Bearing the three reasons in mind, consistency of operation, cost and the international dimension, let me read something to you:
"R.1 The Australian Government should seek the co-operation of the States in establishing, in both the short term and the long term, a viable, co-ordinated, acceptable and effective industrial relations system.
The Long Term
R.2 As to the long term, the Australian Government should initiate discussions with the States with a view to putting an integrated system of industrial relations into place. The matter is of such importance that it should be raised initially at a Premier's Conference.
R.3. The matter should be treated as a priority item in the Premier's Conference and pursued through the Conference of Labour Ministers. A Steering Committee of the Conference of Labour Ministers should be established to give directions to a Working Party consisting of Commonwealth and State officials and representative of the industrial parties. The Working Party would have the task of producing proposals for discussion by governments. The attainment of an integrated system will be more likely if the aim is progressed against detailed guidelines and agreed objectives. Progress should be reported to each Premiers' Conference via the Conference of Labour Ministers.
R.4 Discussions directed towards an integrated system should proceed even if all State Governments do not participate. An integrated system could be effected by co-operation between the Commonwealth and even a single State.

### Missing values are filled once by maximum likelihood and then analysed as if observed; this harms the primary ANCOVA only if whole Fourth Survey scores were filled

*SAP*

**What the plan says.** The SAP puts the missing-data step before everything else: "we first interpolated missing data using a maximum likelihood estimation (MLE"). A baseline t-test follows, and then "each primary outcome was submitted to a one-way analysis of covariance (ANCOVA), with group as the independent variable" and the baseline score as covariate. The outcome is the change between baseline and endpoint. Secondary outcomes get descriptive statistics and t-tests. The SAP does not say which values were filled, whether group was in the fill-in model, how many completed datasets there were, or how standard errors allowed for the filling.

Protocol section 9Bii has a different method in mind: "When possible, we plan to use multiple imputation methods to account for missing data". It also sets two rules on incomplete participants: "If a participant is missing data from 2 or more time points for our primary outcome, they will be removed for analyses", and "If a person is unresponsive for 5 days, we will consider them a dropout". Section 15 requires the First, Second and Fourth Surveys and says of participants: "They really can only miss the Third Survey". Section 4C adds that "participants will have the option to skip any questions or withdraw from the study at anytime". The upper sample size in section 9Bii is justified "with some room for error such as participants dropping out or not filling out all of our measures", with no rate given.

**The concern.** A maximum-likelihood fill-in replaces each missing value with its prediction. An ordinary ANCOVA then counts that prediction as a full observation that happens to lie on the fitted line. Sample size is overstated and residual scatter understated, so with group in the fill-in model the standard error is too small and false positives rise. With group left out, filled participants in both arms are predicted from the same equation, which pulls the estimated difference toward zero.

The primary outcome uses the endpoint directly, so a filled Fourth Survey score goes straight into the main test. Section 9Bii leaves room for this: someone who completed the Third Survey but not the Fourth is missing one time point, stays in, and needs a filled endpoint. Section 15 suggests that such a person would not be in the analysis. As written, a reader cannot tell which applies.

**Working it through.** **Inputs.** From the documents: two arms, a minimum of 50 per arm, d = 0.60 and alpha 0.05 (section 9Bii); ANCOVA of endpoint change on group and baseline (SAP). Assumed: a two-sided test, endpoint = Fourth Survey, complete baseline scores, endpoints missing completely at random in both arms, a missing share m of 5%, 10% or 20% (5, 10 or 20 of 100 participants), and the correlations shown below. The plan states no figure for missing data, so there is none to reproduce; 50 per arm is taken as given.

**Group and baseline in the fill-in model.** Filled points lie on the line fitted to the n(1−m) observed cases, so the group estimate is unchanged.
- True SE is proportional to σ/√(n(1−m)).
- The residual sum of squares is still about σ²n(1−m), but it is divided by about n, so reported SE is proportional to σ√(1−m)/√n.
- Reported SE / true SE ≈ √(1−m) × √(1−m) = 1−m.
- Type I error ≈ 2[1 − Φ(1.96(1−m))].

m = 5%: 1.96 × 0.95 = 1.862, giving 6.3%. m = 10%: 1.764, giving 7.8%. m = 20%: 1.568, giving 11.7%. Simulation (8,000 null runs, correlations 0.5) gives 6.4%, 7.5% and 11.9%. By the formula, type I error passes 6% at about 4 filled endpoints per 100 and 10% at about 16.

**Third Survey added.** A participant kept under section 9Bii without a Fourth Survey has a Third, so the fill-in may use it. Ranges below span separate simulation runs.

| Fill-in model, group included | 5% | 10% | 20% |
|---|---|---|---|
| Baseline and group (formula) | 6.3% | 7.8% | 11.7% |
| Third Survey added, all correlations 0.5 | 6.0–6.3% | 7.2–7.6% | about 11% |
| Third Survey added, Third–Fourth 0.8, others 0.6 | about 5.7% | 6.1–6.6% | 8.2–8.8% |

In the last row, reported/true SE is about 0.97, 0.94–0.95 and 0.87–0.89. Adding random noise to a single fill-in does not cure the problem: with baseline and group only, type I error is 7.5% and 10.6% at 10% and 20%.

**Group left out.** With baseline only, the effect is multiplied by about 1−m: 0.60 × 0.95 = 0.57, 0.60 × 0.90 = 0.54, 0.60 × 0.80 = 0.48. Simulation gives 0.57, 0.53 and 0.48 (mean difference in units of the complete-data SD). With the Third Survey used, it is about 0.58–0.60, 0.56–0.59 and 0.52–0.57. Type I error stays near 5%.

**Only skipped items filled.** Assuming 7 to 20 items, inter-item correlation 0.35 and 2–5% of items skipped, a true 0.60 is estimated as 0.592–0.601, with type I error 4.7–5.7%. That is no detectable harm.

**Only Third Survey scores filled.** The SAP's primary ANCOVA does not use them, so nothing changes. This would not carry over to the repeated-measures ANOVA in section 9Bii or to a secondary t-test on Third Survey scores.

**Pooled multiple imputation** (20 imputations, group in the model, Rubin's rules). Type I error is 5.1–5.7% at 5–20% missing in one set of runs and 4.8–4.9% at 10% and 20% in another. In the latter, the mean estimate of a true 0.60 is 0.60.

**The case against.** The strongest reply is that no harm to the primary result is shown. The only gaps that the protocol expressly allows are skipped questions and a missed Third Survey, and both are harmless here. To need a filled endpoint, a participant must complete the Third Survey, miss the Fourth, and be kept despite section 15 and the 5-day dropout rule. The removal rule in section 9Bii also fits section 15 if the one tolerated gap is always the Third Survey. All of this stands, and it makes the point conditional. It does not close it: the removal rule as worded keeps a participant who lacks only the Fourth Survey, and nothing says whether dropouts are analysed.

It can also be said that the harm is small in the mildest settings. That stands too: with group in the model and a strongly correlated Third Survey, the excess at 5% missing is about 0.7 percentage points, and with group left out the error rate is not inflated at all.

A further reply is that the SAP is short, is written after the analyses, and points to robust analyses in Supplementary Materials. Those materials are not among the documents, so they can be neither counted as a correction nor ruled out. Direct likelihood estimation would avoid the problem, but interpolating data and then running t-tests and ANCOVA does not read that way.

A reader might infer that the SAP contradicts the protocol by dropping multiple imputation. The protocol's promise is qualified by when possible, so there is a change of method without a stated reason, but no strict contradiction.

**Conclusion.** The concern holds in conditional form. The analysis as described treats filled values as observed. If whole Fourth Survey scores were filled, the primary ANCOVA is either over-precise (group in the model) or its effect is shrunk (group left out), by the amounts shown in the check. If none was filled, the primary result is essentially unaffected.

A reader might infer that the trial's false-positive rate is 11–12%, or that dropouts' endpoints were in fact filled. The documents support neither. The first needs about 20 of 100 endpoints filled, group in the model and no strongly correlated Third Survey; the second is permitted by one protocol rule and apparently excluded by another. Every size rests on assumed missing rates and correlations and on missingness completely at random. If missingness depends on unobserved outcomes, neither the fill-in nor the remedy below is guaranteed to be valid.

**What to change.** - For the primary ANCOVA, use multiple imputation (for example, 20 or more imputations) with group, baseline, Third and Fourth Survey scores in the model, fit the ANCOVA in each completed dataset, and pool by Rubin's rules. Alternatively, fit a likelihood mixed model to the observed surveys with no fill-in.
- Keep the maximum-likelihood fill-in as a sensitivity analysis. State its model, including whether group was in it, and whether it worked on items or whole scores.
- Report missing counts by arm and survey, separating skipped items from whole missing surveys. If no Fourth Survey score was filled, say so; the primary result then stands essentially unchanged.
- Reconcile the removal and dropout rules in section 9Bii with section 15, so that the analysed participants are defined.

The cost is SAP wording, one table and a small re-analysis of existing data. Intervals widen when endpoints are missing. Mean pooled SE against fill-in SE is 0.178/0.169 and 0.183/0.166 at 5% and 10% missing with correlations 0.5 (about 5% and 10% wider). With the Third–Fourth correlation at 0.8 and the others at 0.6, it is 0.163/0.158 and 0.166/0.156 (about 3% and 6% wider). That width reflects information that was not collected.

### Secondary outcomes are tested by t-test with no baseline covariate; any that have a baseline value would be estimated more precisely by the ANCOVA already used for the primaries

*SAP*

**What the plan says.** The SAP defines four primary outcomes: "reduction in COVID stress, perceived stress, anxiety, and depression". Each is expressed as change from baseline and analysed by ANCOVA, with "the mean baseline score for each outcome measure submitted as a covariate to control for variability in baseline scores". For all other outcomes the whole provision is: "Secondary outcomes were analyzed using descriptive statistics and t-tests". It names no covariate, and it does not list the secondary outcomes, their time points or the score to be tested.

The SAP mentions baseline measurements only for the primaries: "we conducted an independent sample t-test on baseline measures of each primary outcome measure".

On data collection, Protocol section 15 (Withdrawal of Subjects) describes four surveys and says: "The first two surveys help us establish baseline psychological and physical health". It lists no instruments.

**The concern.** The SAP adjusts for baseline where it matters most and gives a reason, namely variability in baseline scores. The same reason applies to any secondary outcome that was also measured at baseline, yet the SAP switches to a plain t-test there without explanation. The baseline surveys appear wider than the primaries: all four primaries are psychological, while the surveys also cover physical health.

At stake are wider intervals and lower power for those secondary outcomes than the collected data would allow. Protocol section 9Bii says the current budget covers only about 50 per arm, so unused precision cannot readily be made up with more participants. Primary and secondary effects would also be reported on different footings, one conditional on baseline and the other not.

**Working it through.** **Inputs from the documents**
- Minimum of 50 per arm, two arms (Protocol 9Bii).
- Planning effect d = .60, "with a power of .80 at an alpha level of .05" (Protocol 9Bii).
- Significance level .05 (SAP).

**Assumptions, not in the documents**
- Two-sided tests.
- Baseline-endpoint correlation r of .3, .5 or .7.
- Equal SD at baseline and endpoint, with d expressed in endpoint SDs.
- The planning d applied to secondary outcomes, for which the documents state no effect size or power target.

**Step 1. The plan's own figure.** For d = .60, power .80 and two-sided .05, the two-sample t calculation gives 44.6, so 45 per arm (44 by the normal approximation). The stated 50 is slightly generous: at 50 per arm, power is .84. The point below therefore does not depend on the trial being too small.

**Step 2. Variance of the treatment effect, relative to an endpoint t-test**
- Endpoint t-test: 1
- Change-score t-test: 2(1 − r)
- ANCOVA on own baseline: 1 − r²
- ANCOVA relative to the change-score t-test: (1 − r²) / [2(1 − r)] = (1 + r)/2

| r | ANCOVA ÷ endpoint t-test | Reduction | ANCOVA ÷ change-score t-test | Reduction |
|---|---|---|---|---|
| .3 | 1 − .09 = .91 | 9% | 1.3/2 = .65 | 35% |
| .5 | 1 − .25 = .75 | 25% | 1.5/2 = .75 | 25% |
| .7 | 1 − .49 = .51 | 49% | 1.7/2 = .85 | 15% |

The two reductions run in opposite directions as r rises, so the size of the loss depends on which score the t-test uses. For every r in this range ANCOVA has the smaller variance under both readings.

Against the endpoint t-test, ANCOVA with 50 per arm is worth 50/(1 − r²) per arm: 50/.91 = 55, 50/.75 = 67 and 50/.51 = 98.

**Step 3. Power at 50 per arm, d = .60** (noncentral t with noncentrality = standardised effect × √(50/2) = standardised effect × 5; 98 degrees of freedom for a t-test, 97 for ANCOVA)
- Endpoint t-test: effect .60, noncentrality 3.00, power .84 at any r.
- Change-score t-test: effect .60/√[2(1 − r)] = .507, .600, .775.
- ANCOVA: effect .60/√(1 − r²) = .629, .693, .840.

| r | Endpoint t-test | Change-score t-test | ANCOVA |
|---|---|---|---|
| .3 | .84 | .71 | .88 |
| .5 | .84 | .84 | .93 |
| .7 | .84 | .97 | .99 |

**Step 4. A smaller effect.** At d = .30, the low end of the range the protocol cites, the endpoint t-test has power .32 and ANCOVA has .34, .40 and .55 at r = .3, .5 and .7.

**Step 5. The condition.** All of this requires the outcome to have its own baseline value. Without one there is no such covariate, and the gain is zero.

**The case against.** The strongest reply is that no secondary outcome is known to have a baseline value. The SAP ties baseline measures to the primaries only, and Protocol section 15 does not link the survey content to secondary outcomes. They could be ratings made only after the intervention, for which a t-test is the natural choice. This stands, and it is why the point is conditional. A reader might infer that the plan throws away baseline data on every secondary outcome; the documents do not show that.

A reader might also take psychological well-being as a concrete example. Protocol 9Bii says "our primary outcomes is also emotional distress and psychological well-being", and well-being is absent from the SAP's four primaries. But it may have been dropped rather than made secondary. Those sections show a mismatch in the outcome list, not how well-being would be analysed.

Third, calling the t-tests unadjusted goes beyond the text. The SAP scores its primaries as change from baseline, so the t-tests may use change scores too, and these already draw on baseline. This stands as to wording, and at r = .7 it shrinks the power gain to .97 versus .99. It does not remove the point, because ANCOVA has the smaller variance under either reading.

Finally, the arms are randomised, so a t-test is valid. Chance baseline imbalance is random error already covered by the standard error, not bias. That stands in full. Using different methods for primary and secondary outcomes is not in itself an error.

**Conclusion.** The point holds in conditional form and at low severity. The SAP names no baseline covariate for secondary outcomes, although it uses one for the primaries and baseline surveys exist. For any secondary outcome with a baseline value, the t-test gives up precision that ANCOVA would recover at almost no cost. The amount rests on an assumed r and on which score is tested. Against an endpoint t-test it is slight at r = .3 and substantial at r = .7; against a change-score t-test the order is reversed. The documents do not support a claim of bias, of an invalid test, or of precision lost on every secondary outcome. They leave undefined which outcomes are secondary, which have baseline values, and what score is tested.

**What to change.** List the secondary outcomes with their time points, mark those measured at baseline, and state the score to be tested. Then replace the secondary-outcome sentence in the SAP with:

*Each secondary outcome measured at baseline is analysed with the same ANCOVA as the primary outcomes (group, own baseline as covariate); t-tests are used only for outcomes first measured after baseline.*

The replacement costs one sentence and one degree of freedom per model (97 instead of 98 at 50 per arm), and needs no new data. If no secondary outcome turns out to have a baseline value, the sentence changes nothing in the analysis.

R.5 Within the agenda for discussion in the Ministers' Steering Committee and the Working Party, priority should be given to achieving greater consistency in the operations and procedures of the various tribunals. Agreement on provisions for greater consistency on procedures should be implemented progressively by the passage of complementary legislation by all participating Governments."
 That is the end of the quotation. Those are not my words but words written in 1985. They are the first 5 paragraphs of the Recommendations for Change of the Committee of Review of Australian Industrial Law and Systems. The members of that Committee were George Polites, Charlie Fitzgibbon and Professor Keith Hancock. The recommendations were made, as I said, in 1985. Much has been done to implement those recommendations. Some legislative change was made at the Commonwealth level in 1988. The relevant State and Federal Ministers have conferred fairly frequently on other matters and this has led to some greater legislative consistency. The Commonwealth has appointed many members of State industrial authorities to the Australian Commission and most States have reciprocated. In South Australia members of the State Industrial Relations Commission who are also members of the Australian Commission routinely exercise Federal jurisdiction. There has been significant harmonisation of registry services in nearly all States and the State and Federal Commissions are now located in the same building in most States. I believe that liaison between the heads of the industrial tribunals is effective and cordial.